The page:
The bankruptcy court concluded that Dr. Kreit had knowingly and willfully disregarded the automatic stay and the court's prior orders and imposed the stipulated damages.
On June 16, 2016, Dr. Kreit appealed the bankruptcy court's imposition of sanctions to the U.S. District Court for the Southern District of Texas. On September 14, 2016, the day before his appellate brief was due, Dr. Kreit moved to extend the filing deadline, which the district court denied. On October 7, 2016, three weeks past the deadline, Dr. Kreit moved for leave to file his appellate brief out of time. The district court again denied Dr. Kreit's motion and granted Appellee Christopher Quinn's motion to dismiss pursuant to Federal Rule of Bankruptcy Procedure 8018(a)(4). Dr. Kreit now appeals.
On appeal, Dr. Kreit challenges this court's jurisdiction to consider the the case. He also contends that the district court abused its discretion in denying his motion to extend the filing deadline and his motion to file out of time. We address each issue in turn.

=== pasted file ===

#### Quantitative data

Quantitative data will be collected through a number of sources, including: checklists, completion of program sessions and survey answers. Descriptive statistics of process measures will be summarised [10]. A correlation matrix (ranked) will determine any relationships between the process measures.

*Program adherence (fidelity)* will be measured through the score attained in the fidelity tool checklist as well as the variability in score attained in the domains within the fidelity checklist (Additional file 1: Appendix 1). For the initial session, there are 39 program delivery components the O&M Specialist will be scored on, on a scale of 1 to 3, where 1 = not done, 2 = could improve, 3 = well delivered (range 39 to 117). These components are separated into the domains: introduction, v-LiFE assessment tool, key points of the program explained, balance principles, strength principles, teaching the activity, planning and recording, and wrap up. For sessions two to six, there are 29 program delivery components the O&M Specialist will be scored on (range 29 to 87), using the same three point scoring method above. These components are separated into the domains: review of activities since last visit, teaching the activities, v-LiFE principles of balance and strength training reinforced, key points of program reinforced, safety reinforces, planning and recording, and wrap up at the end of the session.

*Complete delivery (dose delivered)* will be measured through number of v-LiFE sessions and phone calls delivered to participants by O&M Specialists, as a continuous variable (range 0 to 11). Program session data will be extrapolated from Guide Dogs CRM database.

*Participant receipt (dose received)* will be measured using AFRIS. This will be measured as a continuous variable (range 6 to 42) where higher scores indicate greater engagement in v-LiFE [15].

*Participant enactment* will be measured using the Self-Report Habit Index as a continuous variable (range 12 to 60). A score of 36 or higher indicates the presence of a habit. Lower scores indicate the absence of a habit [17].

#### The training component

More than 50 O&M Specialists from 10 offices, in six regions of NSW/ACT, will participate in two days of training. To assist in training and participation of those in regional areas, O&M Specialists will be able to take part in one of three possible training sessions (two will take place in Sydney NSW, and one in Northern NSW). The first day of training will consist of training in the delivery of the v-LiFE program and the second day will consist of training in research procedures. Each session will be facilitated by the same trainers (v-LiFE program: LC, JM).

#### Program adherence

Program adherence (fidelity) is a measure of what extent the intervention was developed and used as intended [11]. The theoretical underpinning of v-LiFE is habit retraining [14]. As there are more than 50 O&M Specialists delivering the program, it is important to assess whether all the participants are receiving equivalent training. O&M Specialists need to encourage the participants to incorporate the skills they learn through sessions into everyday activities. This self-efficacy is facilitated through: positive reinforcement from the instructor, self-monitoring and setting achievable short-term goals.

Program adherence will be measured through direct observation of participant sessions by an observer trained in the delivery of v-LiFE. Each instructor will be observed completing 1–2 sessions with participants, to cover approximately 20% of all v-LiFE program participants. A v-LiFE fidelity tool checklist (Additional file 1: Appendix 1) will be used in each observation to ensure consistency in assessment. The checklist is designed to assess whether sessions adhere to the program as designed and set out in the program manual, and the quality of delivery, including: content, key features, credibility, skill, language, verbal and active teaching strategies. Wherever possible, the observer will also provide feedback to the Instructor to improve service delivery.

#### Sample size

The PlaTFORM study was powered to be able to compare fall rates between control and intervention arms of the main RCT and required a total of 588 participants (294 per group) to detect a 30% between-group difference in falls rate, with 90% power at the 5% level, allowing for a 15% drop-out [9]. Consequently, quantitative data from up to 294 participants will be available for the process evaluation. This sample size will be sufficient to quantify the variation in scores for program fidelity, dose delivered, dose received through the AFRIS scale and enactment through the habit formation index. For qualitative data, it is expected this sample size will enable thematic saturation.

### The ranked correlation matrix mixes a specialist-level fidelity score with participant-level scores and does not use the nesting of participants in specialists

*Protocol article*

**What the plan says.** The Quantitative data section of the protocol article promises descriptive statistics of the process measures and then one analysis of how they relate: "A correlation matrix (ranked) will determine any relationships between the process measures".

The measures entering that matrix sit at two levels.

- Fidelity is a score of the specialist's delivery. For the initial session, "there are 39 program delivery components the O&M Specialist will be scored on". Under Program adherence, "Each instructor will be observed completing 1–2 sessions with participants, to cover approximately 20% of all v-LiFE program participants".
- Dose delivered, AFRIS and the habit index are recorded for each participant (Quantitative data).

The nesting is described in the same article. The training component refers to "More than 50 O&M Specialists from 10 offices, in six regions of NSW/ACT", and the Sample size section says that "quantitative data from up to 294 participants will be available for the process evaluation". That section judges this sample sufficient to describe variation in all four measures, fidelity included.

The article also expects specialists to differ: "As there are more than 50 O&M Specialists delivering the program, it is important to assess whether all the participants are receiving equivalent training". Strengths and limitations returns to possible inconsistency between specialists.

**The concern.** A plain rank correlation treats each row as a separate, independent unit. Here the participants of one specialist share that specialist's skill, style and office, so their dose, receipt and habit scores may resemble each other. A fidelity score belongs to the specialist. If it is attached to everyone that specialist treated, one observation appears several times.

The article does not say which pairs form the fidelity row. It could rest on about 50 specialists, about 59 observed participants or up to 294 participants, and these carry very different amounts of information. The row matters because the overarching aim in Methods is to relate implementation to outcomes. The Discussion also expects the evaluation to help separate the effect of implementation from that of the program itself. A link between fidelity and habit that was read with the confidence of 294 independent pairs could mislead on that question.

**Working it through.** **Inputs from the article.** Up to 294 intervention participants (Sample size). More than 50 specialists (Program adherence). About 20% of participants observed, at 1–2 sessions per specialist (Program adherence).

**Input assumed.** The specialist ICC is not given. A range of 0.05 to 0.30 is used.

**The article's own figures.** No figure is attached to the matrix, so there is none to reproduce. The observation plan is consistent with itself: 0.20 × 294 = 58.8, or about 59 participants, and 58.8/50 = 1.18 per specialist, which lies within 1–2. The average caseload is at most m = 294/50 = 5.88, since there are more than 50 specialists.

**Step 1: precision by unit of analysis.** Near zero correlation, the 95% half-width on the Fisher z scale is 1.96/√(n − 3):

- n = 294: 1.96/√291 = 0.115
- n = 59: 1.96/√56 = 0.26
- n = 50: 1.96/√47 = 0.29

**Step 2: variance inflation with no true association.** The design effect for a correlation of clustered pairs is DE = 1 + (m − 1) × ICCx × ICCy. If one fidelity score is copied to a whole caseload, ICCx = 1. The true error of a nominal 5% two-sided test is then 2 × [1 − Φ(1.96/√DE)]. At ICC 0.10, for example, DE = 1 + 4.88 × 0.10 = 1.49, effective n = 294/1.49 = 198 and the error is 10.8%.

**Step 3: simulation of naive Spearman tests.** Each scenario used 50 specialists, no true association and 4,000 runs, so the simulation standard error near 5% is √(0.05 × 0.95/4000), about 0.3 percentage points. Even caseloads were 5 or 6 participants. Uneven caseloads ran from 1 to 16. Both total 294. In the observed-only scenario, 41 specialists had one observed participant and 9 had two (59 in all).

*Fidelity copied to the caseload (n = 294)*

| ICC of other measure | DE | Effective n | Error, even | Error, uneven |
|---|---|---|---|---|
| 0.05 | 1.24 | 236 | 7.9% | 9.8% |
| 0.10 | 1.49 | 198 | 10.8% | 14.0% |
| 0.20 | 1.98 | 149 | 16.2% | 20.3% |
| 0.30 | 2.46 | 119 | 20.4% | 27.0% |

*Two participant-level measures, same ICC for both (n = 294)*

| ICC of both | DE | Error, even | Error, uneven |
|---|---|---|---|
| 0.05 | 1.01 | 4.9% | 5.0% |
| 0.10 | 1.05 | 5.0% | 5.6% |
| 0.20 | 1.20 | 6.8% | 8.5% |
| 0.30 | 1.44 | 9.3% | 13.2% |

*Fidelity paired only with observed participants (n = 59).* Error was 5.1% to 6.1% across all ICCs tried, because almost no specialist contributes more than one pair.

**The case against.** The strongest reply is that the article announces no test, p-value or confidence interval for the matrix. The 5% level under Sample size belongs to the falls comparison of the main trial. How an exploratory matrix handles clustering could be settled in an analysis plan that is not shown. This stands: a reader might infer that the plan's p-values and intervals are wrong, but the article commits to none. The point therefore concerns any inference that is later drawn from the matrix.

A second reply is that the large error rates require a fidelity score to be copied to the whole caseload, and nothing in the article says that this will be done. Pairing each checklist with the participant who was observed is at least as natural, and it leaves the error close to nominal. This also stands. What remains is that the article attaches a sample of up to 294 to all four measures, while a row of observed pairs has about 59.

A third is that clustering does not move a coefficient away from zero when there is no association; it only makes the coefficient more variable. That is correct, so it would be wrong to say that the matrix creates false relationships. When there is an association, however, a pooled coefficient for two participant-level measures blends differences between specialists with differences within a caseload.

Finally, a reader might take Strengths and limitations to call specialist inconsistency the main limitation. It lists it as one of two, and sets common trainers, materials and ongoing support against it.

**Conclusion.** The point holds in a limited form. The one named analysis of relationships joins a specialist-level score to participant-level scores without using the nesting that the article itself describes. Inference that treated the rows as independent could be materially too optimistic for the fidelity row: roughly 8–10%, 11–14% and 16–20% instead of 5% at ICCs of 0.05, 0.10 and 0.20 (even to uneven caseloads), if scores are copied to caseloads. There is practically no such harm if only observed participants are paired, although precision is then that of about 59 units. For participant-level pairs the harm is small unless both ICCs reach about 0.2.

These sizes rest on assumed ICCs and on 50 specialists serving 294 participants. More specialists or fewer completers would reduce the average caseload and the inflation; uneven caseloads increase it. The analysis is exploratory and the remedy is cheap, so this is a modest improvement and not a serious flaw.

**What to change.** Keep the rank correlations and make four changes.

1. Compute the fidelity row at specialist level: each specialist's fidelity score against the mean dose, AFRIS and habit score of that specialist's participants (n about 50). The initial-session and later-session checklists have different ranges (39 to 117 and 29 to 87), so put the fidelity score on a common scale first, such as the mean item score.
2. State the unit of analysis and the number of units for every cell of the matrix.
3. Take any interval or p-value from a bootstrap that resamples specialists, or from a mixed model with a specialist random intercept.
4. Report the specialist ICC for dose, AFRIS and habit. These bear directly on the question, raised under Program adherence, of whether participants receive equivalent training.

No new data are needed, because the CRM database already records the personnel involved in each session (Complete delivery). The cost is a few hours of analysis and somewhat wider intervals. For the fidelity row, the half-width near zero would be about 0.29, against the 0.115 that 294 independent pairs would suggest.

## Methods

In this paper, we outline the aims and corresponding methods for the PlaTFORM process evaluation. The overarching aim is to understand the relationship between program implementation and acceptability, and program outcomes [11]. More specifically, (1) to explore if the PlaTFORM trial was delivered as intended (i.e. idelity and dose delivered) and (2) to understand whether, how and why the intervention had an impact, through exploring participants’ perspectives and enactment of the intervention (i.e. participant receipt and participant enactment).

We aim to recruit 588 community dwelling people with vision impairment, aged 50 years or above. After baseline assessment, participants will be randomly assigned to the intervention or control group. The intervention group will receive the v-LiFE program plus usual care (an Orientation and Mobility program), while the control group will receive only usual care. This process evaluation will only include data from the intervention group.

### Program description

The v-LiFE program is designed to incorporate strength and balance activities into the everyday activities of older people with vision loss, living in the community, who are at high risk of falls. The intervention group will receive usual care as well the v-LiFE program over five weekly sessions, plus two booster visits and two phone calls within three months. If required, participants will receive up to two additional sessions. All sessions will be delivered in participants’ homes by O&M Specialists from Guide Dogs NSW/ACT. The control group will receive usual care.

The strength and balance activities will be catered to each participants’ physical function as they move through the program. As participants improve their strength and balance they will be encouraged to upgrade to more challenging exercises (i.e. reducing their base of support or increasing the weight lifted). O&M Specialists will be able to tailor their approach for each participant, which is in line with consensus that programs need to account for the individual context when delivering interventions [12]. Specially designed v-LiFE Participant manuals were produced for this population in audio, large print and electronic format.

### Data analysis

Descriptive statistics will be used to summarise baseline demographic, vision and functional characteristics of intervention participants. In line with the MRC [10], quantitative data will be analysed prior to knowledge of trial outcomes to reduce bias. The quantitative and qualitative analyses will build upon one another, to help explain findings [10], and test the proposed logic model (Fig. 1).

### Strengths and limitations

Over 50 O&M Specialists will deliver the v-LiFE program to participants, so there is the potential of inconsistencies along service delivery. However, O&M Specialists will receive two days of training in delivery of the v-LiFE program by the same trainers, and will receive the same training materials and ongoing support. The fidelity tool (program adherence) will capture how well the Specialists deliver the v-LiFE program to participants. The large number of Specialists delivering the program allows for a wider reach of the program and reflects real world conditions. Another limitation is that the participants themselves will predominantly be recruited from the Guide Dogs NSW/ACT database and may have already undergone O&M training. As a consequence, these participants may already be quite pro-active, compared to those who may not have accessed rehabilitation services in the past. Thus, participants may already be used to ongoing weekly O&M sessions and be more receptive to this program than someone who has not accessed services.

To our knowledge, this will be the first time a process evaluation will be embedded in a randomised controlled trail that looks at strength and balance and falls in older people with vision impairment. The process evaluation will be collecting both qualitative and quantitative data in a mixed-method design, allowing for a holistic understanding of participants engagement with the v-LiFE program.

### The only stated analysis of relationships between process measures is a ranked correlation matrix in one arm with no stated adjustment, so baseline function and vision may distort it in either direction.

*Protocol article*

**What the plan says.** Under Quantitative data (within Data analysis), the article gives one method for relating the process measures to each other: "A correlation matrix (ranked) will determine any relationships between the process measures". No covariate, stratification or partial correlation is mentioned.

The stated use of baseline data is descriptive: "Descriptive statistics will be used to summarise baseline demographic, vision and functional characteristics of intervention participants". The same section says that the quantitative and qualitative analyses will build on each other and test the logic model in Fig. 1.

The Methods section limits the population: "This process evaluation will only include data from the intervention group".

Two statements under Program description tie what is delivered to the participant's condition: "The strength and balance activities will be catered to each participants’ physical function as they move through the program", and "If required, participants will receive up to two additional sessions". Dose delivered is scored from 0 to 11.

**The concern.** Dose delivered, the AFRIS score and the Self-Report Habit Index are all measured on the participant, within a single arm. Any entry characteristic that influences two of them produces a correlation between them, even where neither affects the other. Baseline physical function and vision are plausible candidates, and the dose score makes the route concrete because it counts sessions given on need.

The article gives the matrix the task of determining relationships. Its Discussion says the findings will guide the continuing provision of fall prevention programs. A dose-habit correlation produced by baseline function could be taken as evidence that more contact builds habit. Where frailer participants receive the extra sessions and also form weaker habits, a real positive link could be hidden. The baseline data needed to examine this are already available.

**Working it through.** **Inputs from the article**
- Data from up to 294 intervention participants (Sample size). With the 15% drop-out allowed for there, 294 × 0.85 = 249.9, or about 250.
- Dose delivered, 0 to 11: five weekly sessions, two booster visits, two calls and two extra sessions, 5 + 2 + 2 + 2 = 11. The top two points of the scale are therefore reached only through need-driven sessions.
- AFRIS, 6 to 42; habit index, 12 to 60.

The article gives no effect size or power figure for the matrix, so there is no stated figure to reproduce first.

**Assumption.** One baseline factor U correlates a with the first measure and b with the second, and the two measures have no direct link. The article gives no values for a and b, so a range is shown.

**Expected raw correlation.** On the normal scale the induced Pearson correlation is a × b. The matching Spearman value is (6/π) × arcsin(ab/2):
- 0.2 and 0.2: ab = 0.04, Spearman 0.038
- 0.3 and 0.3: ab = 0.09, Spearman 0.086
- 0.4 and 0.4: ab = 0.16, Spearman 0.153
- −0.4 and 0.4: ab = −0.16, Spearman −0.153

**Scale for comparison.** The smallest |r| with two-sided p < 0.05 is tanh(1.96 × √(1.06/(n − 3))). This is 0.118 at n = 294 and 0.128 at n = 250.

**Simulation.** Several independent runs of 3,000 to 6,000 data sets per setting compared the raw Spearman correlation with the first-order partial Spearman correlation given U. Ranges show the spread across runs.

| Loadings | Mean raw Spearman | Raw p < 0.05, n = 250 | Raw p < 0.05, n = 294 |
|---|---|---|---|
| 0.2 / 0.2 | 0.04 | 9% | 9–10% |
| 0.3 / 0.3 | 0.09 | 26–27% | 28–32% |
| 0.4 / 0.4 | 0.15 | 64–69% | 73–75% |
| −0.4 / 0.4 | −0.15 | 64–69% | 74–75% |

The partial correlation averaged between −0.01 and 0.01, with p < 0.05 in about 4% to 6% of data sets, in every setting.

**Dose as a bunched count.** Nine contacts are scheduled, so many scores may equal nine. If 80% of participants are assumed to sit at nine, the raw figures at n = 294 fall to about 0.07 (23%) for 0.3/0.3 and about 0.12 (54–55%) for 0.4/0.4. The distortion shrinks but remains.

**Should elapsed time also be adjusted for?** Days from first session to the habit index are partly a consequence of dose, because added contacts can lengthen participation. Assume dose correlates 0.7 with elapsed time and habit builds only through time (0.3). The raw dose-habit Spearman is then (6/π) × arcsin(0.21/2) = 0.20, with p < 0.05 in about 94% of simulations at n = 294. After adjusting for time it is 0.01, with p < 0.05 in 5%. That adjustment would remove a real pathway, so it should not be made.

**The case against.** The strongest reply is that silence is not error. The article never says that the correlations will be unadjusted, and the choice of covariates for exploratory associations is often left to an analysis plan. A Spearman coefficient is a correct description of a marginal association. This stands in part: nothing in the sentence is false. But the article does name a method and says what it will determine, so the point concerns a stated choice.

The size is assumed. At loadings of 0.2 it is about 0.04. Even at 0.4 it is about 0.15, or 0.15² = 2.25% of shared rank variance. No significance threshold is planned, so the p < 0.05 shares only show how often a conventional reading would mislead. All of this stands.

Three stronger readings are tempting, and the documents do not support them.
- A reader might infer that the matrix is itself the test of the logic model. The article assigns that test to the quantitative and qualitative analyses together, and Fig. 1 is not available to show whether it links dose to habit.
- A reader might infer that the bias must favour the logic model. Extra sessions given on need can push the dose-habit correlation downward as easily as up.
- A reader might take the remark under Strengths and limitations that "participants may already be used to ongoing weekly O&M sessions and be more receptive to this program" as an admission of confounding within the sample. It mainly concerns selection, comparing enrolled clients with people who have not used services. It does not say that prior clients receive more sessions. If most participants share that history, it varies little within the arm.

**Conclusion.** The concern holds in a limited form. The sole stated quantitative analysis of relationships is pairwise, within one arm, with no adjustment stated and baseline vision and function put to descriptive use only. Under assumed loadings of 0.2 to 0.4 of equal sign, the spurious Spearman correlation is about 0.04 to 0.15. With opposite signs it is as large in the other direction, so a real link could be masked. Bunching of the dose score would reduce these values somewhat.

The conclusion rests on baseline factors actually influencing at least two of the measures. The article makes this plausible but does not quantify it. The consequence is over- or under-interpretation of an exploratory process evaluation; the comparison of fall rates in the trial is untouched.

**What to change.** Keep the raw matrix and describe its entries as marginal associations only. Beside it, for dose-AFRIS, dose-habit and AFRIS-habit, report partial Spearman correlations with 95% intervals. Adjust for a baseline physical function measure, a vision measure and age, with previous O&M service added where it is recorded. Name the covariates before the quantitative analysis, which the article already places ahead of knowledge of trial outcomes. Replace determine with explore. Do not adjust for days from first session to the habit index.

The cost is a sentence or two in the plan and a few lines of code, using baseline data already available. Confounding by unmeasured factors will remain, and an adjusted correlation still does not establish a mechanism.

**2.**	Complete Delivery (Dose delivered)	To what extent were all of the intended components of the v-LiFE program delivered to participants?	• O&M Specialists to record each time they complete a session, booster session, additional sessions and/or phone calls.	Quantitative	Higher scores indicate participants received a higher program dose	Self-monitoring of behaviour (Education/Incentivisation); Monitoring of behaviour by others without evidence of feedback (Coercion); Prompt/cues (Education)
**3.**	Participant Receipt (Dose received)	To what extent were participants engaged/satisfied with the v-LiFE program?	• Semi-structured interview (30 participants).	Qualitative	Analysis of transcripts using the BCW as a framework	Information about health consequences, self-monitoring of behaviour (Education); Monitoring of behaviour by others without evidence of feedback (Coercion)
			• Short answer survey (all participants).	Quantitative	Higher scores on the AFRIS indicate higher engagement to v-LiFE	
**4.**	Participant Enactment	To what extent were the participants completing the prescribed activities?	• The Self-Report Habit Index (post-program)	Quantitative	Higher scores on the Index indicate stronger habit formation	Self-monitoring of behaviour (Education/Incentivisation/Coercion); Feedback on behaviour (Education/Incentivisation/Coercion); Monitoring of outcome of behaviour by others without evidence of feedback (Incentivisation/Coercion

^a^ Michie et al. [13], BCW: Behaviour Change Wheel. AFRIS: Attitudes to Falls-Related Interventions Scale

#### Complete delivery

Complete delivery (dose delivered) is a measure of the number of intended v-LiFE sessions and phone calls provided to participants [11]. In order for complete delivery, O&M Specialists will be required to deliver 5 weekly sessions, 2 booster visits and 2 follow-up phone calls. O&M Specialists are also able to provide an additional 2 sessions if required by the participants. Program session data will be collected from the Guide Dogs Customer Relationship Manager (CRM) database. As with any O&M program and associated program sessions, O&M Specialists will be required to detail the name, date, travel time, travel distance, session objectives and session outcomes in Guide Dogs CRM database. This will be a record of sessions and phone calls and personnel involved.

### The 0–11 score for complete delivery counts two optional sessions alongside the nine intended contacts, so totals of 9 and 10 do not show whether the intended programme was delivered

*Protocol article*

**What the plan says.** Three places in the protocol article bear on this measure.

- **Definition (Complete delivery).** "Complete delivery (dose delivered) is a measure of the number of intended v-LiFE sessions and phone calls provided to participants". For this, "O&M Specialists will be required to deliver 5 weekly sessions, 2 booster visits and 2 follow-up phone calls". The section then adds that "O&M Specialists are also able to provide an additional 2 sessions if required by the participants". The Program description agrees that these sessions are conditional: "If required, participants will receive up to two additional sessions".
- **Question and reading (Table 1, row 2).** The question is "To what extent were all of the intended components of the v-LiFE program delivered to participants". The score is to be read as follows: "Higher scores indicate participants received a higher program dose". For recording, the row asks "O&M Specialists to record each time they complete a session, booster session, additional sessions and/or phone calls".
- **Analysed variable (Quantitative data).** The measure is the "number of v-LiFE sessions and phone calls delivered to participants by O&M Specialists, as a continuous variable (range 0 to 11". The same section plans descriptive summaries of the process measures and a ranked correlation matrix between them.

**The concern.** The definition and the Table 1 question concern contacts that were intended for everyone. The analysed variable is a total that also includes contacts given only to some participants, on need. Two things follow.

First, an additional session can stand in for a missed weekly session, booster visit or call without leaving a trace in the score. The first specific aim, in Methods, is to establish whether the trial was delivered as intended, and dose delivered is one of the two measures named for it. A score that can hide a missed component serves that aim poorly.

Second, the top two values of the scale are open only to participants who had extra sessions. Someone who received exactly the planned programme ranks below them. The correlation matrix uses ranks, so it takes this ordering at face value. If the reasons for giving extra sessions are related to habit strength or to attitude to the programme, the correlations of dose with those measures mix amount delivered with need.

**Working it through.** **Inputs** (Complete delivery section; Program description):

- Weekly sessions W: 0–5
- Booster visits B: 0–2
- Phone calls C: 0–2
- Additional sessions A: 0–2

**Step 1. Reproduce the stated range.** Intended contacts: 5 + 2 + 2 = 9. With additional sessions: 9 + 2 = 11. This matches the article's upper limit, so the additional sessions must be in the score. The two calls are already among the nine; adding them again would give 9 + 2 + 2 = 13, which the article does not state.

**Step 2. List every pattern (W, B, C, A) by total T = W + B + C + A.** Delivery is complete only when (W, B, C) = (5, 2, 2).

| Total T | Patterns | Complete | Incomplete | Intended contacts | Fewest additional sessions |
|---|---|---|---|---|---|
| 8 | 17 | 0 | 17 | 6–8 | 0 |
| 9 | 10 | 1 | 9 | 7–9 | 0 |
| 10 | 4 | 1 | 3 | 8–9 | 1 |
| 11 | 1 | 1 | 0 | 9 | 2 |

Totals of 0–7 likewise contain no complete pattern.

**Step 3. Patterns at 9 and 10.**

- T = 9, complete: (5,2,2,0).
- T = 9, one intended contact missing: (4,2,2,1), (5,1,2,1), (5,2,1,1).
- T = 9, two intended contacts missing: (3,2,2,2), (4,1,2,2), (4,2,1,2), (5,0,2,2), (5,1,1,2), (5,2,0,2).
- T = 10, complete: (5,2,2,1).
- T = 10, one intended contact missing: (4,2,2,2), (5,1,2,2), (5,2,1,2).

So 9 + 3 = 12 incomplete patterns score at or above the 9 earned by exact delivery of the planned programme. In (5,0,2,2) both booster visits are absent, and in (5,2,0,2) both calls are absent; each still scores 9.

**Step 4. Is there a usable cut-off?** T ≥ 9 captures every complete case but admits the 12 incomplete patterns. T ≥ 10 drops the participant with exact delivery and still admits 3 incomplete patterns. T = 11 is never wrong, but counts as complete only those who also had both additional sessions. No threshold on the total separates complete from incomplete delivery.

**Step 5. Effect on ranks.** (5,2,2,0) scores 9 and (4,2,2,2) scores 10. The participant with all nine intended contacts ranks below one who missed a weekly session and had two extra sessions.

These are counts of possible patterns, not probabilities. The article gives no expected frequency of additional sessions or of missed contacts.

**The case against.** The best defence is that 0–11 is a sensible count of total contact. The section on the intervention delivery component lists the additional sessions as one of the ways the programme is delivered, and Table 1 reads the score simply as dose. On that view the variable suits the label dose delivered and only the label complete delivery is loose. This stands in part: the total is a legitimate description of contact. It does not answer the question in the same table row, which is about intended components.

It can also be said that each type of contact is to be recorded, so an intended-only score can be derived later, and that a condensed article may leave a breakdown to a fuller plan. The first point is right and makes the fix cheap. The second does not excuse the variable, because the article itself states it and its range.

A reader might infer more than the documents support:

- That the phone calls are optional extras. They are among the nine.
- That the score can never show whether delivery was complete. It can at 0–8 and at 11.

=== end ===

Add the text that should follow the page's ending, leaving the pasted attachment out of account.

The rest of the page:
Dr. Kreit challenges this court's jurisdiction to consider the bankruptcy court's sanctions order, arguing that the Texas state court that appointed Brickley as receiver over the Hospital lacked the authority to give him managerial authority. According to Dr. Kreit, although the Texas court had authority to appoint a property receiver, it did not have the authority to appoint Brickley as a rehabilitating or liquidating receiver, thereby depriving him of the ability to file for bankruptcy. Therefore, Dr. Kreit argues, because Brickley lacked the authority to file for Chapter 11 bankruptcy on the Hospital's behalf, neither the bankruptcy court, the district court, nor this court have jurisdiction over the case. Quinn counters, arguing that the Rooker-Feldman doctrine deprives this court of jurisdiction to review a state court judgment. See Aguiluz v. Bayhi (In re Bayhi), 528 F.3d 393, 402 (5th Cir. 2008) ("Under the Rooker-Feldman doctrine, the . . . federal courts are without any authority/power/jurisdiction to modify or reverse a judgment rendered by a state court. . . . [T]he state court's judgment—correct or not—is immunized by that doctrine from vacatur or any other restraints by the bankruptcy court, the district court, and this court."). Dr. Kreit responds by arguing that the ab initio exception to the Rooker-Feldman doctrine applies to this case, as his challenge to the Texas court's judgment is jurisdictional, and, therefore, does not ask this court to question a valid state court judgment.